After weeks of waiting for a reply, she heard through a publicist that the film doesn’t include Latinos and isn’t “structured that way,” Rivas-Rodriguez said. She asked her project supporters for help and advice. An ally with connections made another round of queries, confirming what Rivas-Rodriguez had learned.
“A lot of people keep saying, ‘Why don’t you wait and see the film?’ but we’re not going to do that because at this point we know there’s not Latino representation,” Rivas-Rodriquez said. She and others believe that reediting the documentary to include Latino veterans “would be very easy.”
“Realistically, it’s not that hard to change a documentary,” said Noriega, a board member of the Independent Television Service. “This is really a referendum for Ken Burns. His actions will signal what he feels about how important this issue is.”
“It’s hard to talk about the valor of the men who fought and not mention Mexican Americans who were marginalized and discriminated against,” Noriega said.
“As someone who’s known for definitive work, it’s worth getting it right more than meeting a certain schedule,” Noriega said. “He’s come to this point because of a clear failure to do the research.”
Critics of the omission repeatedly ask how it could happen. “He was working on this for six years—I can’t understand how no one thought to ask, ‘Gee, how about these Latinos?’” Rivas-Rodriguez said.
The answer appears to be that Burns and Novick were given artistic license to define their take on a war already retold in hundreds of films.
PBS programmers first looked at The War when Burns and Novick had assembled a “fairly advanced rough cut,” said John Wilson, senior v.p. of television. “We saw it was an amazingly powerful film, taking a new angle and approach to what some would say is fairly well covered turf, and were touched by the storytelling and emotion,” Wilson said. The War is distinguished by its reliance on veterans’ stories, not the insights of academics, he said.
PBS agreed “there was no way any one filmmaker could tell an encyclopedic and comprehensive story as cataclysmic as World War II,” Wilson said, and backed the idea of the opening title card.
Because the National Endowment for the Humanities had given funds to The War, and Burns and Novick had worked through the academic rigors required by NEH, network programmers didn’t have reason to question Burns’ historical analysis, Wilson said. Nor did they doubt his ability to deal with issues of race and ethnicity. “That is not really a note that you need to be concerned with in Ken’s work,” Wilson said. “This is very much a part of what Ken does and I think in The War he’s very sensitive to issues of race.”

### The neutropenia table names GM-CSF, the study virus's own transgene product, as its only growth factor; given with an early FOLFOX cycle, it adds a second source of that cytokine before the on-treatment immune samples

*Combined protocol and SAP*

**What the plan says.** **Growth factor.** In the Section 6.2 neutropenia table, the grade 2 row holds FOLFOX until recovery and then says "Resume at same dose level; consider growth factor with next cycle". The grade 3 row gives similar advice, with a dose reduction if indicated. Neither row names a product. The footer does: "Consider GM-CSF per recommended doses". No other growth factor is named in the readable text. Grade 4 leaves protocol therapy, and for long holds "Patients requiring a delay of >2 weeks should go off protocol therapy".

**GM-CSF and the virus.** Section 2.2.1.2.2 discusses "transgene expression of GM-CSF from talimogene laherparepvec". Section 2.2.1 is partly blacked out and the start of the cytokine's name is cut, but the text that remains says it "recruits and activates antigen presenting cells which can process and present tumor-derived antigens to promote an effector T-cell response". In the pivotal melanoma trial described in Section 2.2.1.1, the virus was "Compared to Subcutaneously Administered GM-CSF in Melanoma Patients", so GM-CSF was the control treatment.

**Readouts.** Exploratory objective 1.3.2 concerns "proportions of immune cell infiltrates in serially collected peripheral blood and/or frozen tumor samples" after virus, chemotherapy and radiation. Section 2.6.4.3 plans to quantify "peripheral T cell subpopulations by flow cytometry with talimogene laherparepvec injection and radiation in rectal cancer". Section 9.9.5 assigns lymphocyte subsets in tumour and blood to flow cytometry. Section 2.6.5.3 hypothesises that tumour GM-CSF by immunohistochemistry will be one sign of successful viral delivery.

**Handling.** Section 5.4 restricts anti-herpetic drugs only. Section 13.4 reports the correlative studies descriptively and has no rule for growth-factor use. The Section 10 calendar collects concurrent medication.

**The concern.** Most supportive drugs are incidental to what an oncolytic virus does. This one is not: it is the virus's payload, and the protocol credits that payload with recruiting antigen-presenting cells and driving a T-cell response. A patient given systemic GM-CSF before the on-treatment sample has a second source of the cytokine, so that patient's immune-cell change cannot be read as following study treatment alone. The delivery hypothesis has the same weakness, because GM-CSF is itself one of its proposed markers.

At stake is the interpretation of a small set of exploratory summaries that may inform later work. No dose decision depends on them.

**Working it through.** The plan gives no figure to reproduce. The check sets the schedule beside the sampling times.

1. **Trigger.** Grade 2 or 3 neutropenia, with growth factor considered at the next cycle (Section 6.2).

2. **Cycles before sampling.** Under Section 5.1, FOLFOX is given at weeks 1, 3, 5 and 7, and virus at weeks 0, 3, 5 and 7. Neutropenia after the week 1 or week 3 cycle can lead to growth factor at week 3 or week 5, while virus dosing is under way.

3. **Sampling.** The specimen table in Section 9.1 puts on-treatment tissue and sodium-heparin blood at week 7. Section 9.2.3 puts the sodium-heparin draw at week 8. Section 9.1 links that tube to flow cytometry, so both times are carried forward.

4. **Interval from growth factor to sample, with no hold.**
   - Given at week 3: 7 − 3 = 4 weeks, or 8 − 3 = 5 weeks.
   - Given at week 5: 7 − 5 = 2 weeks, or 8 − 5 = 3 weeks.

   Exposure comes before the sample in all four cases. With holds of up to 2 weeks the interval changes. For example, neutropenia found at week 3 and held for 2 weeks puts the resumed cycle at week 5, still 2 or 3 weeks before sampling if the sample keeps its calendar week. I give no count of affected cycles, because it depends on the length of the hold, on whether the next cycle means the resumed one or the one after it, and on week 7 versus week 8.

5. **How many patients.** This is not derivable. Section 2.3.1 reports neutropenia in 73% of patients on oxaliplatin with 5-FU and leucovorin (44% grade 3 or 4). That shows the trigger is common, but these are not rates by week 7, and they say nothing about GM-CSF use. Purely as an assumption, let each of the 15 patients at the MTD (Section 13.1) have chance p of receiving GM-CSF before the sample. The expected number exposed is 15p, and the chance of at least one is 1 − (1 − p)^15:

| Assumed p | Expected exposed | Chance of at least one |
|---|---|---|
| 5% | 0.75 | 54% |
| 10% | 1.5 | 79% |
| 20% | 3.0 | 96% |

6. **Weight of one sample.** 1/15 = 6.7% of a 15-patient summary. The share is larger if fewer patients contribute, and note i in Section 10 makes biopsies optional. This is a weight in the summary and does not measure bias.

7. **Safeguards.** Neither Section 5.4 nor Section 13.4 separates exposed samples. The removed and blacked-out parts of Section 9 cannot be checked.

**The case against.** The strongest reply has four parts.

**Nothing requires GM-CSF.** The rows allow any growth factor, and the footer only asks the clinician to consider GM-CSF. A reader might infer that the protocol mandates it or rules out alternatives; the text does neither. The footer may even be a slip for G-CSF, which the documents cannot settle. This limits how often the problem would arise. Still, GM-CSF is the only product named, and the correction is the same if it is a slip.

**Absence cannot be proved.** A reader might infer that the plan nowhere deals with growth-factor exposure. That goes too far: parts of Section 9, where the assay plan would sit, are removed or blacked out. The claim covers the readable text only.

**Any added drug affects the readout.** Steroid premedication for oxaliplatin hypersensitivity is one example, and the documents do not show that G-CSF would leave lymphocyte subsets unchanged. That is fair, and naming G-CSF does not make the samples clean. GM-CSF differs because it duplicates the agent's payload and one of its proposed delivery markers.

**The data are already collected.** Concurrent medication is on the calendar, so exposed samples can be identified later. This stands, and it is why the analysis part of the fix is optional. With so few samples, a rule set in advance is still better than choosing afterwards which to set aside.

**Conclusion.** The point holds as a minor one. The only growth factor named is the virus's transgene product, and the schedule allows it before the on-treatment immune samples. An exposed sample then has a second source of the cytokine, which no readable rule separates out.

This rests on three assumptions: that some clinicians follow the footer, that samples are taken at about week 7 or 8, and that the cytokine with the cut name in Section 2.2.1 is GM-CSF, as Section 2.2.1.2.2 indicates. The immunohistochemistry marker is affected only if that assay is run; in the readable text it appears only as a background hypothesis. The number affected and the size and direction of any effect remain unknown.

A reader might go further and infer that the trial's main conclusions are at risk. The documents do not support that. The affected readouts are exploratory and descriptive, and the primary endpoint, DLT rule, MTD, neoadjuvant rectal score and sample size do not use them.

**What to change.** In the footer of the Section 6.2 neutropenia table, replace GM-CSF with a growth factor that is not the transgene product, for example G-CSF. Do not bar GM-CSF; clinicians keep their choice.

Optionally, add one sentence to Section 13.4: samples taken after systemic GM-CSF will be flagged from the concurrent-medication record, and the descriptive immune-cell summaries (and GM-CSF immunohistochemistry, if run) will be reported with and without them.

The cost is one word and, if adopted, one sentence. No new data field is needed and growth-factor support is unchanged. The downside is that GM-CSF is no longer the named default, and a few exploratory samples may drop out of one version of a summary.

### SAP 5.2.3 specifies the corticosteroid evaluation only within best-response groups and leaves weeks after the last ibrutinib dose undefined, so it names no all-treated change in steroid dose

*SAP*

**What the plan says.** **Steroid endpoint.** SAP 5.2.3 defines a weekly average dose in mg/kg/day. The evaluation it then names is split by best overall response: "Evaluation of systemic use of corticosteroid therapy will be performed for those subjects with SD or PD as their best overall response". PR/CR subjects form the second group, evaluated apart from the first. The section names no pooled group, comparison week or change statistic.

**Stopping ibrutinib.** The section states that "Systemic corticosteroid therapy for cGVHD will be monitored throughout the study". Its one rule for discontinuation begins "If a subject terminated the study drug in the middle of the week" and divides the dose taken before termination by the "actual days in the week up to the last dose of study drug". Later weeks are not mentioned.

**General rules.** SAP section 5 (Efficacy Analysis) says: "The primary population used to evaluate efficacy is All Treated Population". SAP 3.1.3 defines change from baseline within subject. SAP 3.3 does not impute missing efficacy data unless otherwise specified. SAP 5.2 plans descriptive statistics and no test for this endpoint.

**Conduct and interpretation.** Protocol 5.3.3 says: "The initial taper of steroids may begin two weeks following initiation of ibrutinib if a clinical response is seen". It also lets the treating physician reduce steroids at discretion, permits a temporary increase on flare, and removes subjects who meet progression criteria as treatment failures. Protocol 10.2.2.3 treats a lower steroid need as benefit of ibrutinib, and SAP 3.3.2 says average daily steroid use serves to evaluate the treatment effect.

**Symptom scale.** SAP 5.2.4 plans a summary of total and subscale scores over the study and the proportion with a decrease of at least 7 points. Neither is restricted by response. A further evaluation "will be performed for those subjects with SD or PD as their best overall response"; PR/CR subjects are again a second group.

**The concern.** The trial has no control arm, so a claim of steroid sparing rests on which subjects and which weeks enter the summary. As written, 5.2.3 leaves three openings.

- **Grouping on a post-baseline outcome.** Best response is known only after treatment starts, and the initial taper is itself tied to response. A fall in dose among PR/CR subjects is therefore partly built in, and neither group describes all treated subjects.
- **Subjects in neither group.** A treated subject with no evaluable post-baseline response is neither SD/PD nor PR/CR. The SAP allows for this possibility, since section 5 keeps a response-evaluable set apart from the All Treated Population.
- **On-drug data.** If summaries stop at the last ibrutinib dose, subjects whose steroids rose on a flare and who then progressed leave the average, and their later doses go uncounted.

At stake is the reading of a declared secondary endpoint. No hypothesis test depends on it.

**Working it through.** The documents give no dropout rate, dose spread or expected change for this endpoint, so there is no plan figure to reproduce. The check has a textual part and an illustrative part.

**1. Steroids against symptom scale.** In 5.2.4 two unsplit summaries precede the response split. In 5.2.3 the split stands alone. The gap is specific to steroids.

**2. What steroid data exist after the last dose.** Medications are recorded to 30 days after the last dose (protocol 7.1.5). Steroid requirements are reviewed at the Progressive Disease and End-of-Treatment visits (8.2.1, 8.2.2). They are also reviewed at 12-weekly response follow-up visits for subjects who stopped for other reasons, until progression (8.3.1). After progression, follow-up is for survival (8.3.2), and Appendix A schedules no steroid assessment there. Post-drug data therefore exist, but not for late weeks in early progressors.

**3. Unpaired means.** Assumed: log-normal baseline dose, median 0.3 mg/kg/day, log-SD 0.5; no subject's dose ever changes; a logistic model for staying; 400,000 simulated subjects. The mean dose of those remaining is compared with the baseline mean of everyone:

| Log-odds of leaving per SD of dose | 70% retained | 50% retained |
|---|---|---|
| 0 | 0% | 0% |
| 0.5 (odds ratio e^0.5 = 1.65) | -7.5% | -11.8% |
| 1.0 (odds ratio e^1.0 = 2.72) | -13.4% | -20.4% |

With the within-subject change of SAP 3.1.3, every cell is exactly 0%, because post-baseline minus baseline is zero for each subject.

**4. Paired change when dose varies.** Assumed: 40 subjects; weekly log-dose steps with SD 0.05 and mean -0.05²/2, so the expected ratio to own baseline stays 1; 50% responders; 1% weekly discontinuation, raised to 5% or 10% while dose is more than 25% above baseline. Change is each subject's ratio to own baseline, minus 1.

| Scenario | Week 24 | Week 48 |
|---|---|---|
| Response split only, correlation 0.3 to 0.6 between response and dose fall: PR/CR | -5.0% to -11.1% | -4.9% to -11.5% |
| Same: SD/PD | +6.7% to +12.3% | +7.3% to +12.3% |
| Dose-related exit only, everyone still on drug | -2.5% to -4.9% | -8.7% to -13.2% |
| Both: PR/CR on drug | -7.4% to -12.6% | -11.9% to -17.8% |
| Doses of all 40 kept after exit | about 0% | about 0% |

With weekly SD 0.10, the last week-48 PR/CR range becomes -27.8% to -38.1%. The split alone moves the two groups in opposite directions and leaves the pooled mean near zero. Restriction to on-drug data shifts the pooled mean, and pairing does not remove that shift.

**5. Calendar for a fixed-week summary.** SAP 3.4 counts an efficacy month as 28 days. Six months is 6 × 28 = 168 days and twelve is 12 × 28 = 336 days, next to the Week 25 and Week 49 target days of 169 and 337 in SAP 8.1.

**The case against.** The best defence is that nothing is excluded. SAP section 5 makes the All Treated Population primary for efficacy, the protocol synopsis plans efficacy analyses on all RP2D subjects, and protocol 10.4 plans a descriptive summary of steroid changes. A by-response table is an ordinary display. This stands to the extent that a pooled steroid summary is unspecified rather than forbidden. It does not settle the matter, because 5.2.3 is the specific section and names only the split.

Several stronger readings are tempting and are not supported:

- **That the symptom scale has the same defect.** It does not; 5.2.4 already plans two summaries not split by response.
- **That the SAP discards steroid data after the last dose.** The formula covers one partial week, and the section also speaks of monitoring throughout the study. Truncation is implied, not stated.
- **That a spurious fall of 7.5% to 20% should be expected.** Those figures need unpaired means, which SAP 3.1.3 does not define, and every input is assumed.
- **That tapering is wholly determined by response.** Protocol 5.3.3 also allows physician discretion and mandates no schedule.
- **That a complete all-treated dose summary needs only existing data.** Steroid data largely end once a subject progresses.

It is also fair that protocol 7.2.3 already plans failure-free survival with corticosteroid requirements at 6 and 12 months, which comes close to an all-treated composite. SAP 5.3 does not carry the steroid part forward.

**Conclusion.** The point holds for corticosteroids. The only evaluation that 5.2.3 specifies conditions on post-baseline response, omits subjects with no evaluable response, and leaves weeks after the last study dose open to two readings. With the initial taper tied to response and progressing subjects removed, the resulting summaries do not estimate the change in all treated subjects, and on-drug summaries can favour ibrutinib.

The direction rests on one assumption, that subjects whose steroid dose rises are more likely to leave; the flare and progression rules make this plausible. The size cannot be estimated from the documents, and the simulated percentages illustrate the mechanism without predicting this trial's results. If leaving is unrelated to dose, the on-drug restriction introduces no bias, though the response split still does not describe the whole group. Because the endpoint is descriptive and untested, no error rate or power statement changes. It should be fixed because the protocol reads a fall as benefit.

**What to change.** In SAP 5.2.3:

“Based on the premise of what this film is and what it set out to do, the omission of Latinos’ stories is regrettable, but it doesn’t make the film itself journalistically unsound,” Wilson said. “PBS by and large is known for respecting the work of producers.”
In a 14-hour documentary, Burns could have figured out how to include the Latino WWII experience,” said filmmaker Nina Gilden Seavey, director of the Documentary Center at George Washington University in Washington, D.C. But his failure to do so isn’t a fatal flaw of the program, she said.
Seavey believes PBS is doing “absolutely the right thing” by standing behind Burns. “PBS would be remiss if they started requiring political litmus tests for their work.”
“You cannot require a filmmaker to go back, because then none of us would exist,” Seavey said. “Our work would become so tied up in ethnic, religious and cultural knots that it would be interminable.”
Noriega doesn’t think reediting the film would set a bad precedent. “It happens all the time,” he said. “We live in a society where people try to influence each other.”
Photo by Marsha Miller, University of Texas at Austin.
Web page posted March 30, 2007
Copyright 2007 by Current Publishing Committee